Tuesday, November 07, 2006

Glitches, Errors and Lines. Oh My!
November 7, 2006 · NPR's Pam Fessler has been watching for polling issues all day and, surprise, surprise, it's not so bad.

"There were lots of voting place problems around the country, but no major meltdowns -- with the possible exception of Denver, where power outages and computer crashes led to long lines and one- to two-hour delays. Democrats tried to keep the polls there open longer, but a judge denied their request. But lots of other polling places around the country did get extended hours because of scattered problems with voting machines. That includes Cuyahoga County, Ohio, where more than 40 precincts had trouble getting up and running this morning. Many voters reported being asked to show a photo ID, even if it wasn't required. That included the chief election official of Missouri, Robin Carnahan, who kept trying to explain to the election worker that she did NOT have to show ID, but the poll worker insisted."

Of course, even minor glitches can cause stress. In Kentucky, a poll worker was arrested Tuesday and charged with assault for allegedly choking a voter. It apparently started as a dispute between the two over marking the ballot.

And in Pennsylvania, a man who reportedly believed Republicans were conspiring to steal today's election entered an Allentown polling site, signed in and proceeded to smash the screen of one of the electronic voting machines with a metal cat paperweight.-- Robert Smith


Problems at the Polls

In Lebanon County, Pa., voting glitches forced people to cast paper ballots. Lebanon, Lancaster and Luzerne counties all extended poll hours as a result of voting problems. Some districts in Indiana also may extend voting hours.

"There have been problems, unfortunately, across the commonwealth in many counties," said Pennsylvania Republican Sen. Rick Santorum. "We had at least over a dozen complaints of people who noticed that when they voted for one candidate it registered for the other, and in some cases had to vote several times in order to get it to work."

Santorum said his campaign is preparing reports about malfunctioning machines.

"It's certainly not good news. ... Congress passed a law requiring all those electronic voting and unfortunately, we're having a whole wrath of problems," Santorum said. "we've got problems here and we were afraid of that with the new voting system in place in such an important election, but we're going to try to work through it."

A Colorado state judge denied a motion by Democrats to keep polls open for an extra two hours there, ruling there was no irreparable injury to voters who were forced to wait in long lines Tuesday morning when voting machine problems occurred.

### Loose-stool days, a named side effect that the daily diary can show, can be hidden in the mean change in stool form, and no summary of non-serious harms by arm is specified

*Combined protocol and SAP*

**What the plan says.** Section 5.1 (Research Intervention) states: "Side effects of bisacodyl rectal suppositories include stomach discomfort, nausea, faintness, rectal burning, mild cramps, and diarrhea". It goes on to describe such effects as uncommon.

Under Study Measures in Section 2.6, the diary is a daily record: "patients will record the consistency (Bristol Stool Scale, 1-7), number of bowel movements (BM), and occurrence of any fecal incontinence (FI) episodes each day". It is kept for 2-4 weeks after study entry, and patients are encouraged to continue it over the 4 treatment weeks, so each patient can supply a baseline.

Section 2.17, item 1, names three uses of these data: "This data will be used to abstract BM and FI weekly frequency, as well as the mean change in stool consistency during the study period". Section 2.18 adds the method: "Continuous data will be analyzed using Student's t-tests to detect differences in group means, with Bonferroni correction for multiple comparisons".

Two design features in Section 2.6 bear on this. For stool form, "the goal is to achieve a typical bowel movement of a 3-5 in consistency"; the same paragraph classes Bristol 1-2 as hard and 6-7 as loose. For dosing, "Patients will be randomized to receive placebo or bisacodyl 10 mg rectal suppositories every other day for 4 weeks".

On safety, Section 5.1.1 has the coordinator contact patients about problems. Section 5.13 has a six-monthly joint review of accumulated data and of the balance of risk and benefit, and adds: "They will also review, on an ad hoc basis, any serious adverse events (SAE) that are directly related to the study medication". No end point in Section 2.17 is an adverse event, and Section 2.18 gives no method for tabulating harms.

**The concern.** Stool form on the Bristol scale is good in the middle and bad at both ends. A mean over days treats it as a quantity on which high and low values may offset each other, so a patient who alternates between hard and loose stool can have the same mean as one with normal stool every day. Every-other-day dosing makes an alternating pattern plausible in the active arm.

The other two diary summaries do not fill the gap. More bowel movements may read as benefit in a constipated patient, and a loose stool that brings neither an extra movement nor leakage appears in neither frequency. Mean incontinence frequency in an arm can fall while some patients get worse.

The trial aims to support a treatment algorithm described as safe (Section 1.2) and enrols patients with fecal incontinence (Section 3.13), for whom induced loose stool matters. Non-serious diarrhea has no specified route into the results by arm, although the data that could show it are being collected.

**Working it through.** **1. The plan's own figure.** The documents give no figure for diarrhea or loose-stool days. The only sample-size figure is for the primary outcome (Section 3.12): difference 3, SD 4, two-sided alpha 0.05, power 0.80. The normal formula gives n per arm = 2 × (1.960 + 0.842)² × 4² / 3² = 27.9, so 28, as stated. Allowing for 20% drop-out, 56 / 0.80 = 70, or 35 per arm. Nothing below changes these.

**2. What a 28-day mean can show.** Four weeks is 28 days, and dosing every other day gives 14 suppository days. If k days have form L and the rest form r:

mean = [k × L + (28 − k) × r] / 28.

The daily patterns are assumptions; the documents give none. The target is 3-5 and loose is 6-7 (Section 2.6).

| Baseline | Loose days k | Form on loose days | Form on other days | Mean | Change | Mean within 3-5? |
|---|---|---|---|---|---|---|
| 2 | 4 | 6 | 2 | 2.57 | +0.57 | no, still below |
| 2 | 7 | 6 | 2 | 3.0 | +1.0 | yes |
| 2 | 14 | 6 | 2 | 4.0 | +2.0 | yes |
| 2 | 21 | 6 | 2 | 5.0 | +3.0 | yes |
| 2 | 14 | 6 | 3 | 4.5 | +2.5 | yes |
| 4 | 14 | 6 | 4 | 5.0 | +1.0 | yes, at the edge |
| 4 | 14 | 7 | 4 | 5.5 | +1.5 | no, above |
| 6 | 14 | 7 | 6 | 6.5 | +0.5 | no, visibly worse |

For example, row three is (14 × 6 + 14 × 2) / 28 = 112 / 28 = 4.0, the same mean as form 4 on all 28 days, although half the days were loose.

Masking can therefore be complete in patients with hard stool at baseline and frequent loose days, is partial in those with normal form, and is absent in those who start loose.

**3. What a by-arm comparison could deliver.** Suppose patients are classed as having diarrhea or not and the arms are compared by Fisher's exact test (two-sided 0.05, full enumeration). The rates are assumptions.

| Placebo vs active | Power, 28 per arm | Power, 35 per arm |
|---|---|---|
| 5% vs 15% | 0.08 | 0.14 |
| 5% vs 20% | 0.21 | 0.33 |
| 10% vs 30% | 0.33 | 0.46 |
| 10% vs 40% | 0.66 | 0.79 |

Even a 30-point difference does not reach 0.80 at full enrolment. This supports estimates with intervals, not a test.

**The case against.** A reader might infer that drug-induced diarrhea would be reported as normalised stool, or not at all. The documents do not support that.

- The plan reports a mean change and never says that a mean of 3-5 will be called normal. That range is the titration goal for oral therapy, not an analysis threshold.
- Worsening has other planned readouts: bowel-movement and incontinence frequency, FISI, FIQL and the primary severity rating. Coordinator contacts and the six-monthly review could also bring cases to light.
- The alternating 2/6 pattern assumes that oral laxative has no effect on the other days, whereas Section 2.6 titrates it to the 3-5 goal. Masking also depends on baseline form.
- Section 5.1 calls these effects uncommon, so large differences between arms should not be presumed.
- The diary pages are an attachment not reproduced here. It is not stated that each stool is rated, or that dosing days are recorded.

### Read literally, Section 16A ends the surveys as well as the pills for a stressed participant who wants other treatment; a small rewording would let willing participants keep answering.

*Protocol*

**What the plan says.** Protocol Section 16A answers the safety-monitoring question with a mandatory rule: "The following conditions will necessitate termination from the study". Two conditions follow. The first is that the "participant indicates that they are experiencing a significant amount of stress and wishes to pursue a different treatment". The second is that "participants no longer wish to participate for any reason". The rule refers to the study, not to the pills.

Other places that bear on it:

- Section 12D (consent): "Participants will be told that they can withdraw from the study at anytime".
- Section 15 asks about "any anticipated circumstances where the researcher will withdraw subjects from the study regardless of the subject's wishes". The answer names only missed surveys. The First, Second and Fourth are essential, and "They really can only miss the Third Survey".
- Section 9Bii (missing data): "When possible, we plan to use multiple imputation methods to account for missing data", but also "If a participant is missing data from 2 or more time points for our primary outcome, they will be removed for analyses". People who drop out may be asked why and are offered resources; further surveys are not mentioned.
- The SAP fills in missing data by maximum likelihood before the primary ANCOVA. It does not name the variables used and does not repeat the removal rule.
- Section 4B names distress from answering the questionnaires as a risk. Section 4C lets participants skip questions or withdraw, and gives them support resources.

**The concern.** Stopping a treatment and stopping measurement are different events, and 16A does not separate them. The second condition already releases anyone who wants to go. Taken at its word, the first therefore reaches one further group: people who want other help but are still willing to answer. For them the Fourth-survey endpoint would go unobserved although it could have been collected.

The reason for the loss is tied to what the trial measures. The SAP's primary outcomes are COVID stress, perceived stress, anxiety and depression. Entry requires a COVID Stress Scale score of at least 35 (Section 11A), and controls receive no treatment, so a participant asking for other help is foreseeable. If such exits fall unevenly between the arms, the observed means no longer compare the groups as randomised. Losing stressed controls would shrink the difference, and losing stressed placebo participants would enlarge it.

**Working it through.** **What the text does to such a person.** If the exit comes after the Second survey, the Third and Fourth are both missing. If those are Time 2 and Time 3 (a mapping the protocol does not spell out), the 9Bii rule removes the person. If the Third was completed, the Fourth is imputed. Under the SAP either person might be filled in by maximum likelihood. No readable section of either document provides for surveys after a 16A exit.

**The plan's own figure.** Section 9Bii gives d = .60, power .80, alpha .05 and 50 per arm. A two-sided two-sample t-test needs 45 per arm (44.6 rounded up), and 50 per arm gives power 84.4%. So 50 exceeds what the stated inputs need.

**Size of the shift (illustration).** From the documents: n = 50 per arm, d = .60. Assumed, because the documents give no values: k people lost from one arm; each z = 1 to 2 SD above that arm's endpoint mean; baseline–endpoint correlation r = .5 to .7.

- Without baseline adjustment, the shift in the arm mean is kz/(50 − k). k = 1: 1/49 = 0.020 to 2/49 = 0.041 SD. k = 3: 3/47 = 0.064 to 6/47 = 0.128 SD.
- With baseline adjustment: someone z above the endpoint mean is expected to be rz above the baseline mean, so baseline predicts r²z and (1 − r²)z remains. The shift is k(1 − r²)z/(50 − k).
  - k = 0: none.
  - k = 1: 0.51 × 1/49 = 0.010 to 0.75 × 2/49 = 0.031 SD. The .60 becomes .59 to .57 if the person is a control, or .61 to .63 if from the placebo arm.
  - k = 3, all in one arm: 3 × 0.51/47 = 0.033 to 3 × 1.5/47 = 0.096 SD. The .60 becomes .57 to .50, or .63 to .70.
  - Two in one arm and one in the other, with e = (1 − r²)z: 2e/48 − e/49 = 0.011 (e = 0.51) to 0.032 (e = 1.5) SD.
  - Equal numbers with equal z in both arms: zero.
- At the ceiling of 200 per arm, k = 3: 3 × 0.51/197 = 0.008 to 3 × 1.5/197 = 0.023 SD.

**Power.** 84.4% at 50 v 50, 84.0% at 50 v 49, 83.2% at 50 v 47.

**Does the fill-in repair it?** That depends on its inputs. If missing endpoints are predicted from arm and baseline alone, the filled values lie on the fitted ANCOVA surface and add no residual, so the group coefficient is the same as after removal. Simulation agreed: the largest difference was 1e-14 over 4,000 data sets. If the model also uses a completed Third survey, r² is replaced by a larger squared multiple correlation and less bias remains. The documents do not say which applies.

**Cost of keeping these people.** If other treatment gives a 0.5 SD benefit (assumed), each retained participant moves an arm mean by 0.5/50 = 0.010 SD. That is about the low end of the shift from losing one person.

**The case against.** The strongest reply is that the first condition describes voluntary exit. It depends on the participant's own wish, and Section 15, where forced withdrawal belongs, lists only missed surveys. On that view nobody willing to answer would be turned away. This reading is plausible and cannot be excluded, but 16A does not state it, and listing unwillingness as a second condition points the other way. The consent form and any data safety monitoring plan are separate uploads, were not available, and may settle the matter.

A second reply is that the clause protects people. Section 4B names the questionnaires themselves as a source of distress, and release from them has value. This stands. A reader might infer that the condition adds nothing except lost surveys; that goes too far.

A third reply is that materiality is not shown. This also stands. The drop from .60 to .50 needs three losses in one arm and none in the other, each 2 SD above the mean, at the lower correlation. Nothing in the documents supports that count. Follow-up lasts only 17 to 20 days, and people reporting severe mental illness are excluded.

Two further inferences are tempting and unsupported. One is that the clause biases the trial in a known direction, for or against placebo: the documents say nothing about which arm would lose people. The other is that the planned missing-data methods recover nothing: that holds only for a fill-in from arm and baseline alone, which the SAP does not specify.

Problems also were reported in Colorado, Delaware, Florida, Ohio, Iowa, Kansas, Kentucky, Maryland, New Jersey, North Carolina, South Carolina, Tennessee, Utah and Wisconsin, among other states.

Ross Goldstein, deputy administrator of the Maryland Board of Elections, said there have been reports of "minor hiccups" — such as one polling station that opened 10 minutes late — but "nothing major."

In New Jersey, voters in at least seven jurisdictions attempting to vote for Kean and found their machines "locked" for Menendez, according to GOP Committee attorney Mark Sheridan, who called it a "disturbing and developing trend" emerging at the polls.

Sheridan said Republicans are trying to figure out if this is a result of computer error or malfeasance on the part of poll workers. He said it would be too much of a coincidence for anything other than "fraud."

But David Wald, a spokesman for the state attorney general, said observers at four districts in Paterson, N.J., watched polls for more than an hour and saw no instances of pre-selection. They were continuing to observe, he said.

In Kentucky, a county clerk had to draw up new paper ballots after one school board race was left off some ballots. In Richmond, Va., one voter was advised to come back later after a poll worker estimated the wait could be two hours.

In Indiana, a court order is allowing polls in one county to stay open until 9 p.m. local time after an an apparent programming error in the cards needed to start the voting booths kept voters from casting ballots in 75 precincts. In the state's largest county, paper ballots had to be used in more than 100 precincts after poll workers said they were having trouble setting up some voting machines.

In Shelby County, Tenn., some electronic ballots, called Smartcards disappeared. Local officials launched an investigation, but election officials are downplaying the effect, saying it's not likely fraud, but rather a mistake. They said even if the ballots are found they can't be used again.

Both parties appeared to be gearing up their attorneys for any possible legal challenges.

"It has always sort of troubled me because poll workers sometimes are very poorly trained, they may be volunteers, they may be people who have never done this before. So I think it's very constructive to have lawyers there because some of these people who are charged with telling people what their rights are don't really know the law as well as they should," said Democratic strategist Julie Roginsky.


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